Skip to main content


Incomplete article

More content to come as soon as possible. Want to contribute? Contact us on Slack (requires a Bouvet user account) or see the following issue on GitHub

The term libraries used in this article represents third-party libraries, in other words code imported into the project, running on our servers or in our build/release pipelines where the authors are external to the project.

The security risk associated with these libraries can be divided into two parts:

  1. They may contain known vulnerabilities (CVE) which can be exploited unless we act on them.
  2. They may contain malware allowing an attacker to access our system.

To protect against these threats there are several effective countermeasures we can implement:

  • Use open source libraries or proprietary?
  • Assess the license associated with a library:
    • Financial cost of the license?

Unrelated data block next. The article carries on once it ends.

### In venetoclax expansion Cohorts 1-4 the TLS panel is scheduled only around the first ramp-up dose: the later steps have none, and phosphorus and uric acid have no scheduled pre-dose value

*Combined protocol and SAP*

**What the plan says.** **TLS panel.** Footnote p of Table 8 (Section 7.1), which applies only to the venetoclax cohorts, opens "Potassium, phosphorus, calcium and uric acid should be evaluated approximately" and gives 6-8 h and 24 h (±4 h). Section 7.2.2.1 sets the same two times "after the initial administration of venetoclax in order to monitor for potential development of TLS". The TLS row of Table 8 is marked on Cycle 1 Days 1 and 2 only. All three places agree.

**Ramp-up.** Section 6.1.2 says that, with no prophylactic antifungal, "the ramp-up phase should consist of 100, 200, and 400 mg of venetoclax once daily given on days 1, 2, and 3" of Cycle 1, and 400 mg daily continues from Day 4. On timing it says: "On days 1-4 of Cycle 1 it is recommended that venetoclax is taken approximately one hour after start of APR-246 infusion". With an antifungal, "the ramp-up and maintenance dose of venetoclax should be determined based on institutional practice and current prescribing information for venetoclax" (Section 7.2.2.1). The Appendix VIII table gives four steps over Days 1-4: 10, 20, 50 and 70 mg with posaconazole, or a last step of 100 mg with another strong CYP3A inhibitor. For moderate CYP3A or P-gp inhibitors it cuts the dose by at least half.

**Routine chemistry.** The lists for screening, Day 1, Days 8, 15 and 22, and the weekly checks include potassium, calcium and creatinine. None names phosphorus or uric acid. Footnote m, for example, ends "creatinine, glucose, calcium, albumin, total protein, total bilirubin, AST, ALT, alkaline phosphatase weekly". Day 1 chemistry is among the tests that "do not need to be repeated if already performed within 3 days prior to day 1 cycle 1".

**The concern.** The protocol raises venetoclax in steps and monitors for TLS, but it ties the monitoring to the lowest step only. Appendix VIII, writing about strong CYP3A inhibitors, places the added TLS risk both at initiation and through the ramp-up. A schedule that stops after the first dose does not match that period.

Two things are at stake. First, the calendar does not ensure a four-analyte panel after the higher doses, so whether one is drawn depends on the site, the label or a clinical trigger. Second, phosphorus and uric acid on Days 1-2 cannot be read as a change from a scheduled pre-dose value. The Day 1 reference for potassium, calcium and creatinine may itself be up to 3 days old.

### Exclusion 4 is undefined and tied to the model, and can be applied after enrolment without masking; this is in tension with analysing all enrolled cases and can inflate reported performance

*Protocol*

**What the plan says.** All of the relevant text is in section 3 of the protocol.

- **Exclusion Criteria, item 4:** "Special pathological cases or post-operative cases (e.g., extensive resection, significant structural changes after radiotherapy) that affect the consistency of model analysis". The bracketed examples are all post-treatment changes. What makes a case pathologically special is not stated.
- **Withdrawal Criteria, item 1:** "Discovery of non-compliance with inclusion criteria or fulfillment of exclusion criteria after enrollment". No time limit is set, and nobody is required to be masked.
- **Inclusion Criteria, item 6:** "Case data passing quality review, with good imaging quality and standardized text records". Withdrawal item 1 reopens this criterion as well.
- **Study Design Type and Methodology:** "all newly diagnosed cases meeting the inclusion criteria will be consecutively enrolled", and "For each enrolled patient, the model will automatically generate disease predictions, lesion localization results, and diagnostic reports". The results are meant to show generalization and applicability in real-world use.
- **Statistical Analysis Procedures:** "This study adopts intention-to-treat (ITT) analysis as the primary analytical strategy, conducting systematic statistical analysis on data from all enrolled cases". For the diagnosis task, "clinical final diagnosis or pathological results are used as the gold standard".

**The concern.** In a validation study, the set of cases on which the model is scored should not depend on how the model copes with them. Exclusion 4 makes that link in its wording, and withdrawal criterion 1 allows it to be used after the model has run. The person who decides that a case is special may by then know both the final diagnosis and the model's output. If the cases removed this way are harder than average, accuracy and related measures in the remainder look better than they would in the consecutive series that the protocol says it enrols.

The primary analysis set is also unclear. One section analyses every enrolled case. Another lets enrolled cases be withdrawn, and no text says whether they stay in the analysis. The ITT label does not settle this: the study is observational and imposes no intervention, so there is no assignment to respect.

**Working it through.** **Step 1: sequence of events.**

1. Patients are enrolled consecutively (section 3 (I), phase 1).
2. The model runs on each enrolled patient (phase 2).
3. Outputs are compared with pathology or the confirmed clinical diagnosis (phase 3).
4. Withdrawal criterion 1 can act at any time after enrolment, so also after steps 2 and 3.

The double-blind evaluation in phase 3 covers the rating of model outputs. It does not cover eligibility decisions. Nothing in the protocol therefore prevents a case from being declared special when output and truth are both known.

• Does the license permit commercial usage?
    • "Copy-left"
  • Assess the maturity and activity of the library. Will it exist in 5 years time, is it actively maintained?
    • Update frequency. Is it an active and living library, or has development stagnated. Are there lots of open issues?
    • Vulnerability history; does it have a history indicating that the authors don't know what they're doing?
    • Download frequency; how popular is the library.
  • Use lock-files to lock to a specific version (in the source code)
    • NPM -> npm ci --ignore-scripts
    • Protects you if a library is taken over by a new (and evil) owner!
  • Keep libraries up to date
    • Establish a procedure for this, avoid having it as ad-hoc work.
  • Be aware of
    • typosquatting, i.e. malicious libraries with naming similar to other and more legitimate libraries.
    • dependency confusion. Attackers will create public libraries with the same name as libraries hosted on internal repositories, but with a higher version number.
  • Run automatic dependency checks in the CI pipeline.